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Jun 3, 2011

Federal Court decision breaks through the native title roadblock

This power to determine native title applications without a court hearing has been neglected in most Australian state jurisdictions, however in the NT the government, native title representative bodies and non-government parties have embraced the approach set out in section 87.


On Tuesday this week the former prime minister Paul Keating issued a spray at the current operation of the Native Title Act, particularly in relation to the tests for the recognition of an applicant’s connections to land over which rights are claimed. Delivering the annual Lowitja O’Donoghue Oration at the University of Adelaide on May 31, Keating said:

“This onerous burden of proof has placed an unjust burden on those native title claimants who have suffered the most severe dispossession and social disruption. It has substantially slowed the right of redress by Aboriginal people to adequate recognition of their rights in respect of land, water and other natural resources. In fact, after 15 years’ operation of the Native Title Act 1993, there have been 1300 claims lodged, arriving at 121 native title determinations, covering just over 10% of the land mass at a cost to the taxpayer of over $900 million.”

Keating also supported the call made two years ago by (now) Chief Justice of the High Court, Robert French, that would ease the current burden of proof upon applicants and would require someone challenging their validity as a claimant to instead prove a substantial interruption to the connection between applicants and the land.

Keating is quite right. The Native Title Act, and the various approaches taken by state governments in particular, have placed substantial roadblocks in the way of applicants, particularly in relation to the proof of applicants’ continuing connection to country.

This week I’ve been privileged to appear on behalf of applicants for native title in two remarkable Consent Determinations held in the pastoral lands in the west of the NT*.

Both of those matters were resolved using the provisions of section 87 of the Native Title Act that allows for the determination of native title rights without the need for a hearing. Section 87 provides (in part) that:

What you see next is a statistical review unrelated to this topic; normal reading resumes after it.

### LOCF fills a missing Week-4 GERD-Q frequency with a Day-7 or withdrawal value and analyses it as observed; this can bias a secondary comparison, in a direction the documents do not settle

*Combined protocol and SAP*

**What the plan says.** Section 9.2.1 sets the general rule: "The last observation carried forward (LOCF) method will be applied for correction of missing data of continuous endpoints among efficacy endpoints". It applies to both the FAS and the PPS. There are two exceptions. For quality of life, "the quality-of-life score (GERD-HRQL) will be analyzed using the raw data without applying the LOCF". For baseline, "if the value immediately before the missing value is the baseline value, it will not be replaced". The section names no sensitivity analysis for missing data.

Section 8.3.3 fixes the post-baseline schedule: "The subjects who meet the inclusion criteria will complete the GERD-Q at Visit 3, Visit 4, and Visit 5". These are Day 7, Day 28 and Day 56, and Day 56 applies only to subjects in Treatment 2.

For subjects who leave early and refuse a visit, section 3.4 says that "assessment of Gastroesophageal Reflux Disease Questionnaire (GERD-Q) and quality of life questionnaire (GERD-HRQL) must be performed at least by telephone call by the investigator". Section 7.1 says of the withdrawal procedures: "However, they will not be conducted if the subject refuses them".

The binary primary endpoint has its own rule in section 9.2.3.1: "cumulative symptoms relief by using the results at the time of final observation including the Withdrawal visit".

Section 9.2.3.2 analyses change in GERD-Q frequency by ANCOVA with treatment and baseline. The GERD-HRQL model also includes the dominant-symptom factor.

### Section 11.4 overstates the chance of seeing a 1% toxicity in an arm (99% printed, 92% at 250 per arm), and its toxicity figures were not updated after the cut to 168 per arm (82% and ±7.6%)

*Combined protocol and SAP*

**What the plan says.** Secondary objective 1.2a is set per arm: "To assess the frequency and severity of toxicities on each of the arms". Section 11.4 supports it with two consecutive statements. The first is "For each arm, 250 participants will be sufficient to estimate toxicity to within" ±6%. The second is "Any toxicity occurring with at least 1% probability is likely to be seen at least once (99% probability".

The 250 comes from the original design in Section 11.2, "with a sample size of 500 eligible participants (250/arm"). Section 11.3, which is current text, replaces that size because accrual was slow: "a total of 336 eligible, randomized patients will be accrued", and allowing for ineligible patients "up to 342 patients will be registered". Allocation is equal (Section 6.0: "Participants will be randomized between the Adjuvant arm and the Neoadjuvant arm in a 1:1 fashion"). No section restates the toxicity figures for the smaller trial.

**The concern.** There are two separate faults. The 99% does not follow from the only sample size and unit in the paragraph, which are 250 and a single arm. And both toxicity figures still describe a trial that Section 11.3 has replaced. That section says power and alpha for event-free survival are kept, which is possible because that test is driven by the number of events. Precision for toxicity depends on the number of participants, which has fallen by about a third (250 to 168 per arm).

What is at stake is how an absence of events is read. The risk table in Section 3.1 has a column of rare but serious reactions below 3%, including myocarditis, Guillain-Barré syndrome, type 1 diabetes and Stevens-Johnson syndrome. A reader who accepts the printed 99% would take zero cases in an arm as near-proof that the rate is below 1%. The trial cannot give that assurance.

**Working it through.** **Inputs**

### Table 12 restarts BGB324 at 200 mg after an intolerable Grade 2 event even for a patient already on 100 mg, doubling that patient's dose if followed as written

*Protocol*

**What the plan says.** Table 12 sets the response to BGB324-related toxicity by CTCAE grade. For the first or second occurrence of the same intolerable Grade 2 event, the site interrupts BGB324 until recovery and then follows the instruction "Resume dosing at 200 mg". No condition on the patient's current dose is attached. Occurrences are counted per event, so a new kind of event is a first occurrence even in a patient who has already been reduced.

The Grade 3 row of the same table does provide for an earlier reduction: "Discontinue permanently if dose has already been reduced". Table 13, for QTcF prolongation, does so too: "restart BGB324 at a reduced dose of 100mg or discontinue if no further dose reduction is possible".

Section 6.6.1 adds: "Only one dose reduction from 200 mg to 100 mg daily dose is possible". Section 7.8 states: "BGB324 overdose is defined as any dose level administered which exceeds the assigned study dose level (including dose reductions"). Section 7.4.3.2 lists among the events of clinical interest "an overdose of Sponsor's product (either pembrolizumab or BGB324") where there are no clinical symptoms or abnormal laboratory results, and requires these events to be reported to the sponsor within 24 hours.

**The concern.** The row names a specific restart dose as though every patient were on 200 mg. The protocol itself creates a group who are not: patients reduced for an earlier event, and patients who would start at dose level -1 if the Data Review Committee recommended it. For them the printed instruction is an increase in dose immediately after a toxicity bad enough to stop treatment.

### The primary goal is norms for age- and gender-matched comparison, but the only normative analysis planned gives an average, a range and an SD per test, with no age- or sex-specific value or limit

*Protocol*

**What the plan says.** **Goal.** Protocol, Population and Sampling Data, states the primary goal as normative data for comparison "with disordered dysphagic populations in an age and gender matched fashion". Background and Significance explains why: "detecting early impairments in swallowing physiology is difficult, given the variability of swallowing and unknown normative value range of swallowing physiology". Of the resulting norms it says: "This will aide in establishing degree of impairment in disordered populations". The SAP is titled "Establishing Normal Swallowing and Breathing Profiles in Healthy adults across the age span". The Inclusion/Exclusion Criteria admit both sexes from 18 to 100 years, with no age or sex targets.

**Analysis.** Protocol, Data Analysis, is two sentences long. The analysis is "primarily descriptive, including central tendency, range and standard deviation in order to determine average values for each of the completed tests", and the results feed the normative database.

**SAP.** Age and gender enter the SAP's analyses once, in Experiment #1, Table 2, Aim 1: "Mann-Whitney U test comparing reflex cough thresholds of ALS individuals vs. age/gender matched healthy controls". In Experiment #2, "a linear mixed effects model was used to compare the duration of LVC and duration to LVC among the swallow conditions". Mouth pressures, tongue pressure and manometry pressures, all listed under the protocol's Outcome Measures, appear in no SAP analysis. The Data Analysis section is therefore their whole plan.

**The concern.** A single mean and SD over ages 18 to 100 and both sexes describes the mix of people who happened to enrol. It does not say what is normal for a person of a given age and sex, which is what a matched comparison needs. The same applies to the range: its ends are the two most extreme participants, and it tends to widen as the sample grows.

87 — Power of Federal Court if parties reach agreement


(1)  This section applies if…:
(a)  agreement is reached between the parties on the terms of an order of the Federal Court in relation to:
(i)  the proceedings;


(2)  If the agreement is on the terms of an order of the Court in relation to the proceedings, the Court may make an order in, or consistent with, those terms without holding a hearing or, if a hearing has started, without completing the hearing.

This power to determine native title applications without the cost and inconvenience of a court hearing has been neglected in most Australian state jurisdictions, however in the Northern Territory the government, native title representative bodies (particularly the Northern Land Council) and non-government parties have embraced the approach set out in section 87.

On Tuesday at Keep River National Park Justice Mansfield of the Federal Court praised the parties for their approach:

“These determinations today are very important for three reasons … three special reasons. Firstly they provide for long-fought for recognition of  indigenous peoples’ rights in land and their  relationship to the country. Secondly, they  recognise that indigenous peoples have always  have and still have, a special right and relationship in their land. And thirdly,  the  determinations today herald a new approach  supported by the court and taken by all the parties which will  see other claims being resolved much more  quickly than they have been in the past.”

Justice Mansfield briefly set out the history of the Aboriginal Land Rights (Northern Territory) Act of 1976 and then turned to the passage of the Native Title Act in 1993, which he said:

“… filled a gap that had been unfilled after the Land Rights Act — that is the gap dealing with lands that were not unalienated Crown lands — and that is specifically recognised in the very moving preamble to the Native Title Act.”

His honour went on to discuss the history of the present claims and the use of section 87 of the Native Title Act to develop an innovative and co-operative approach to the resolution of the many outstanding native title claims in the NT. That process has involved Federal Court judges and staff, lawyers representing the Northern Territory government and the Northern Land Council and perhaps most importantly, the active involvement of pastoralists and their representatives:

“That process resulted in groups of claims being grouped together and today is the culmination of that process … and you are at the start of a new wave of claims, so you [the applicants] are very important …

“The Northern Territory government, and I am sure that the representatives of the Northern Land Council would agree, has at all times been co-operative with and receptive to the idea of the recognition  by Australian law, of native title within the Northern Territory. In the last few  years, after exploring with the court a number of ways in which that recognition could be achieved in a timely manner, the Northern Territory government has taken a step, in conjunction with the Northern Land Council, the Northern Territory government has come to an agreement about what evidence is required to show that the people in whose favour native title is to be recognised, are the right people for that country. That approach pays due respect to anthropological evidence, as well as to the  evidence of indigenous people and to the need to see a just resolution of all these claims quickly, inexpensively and efficiently.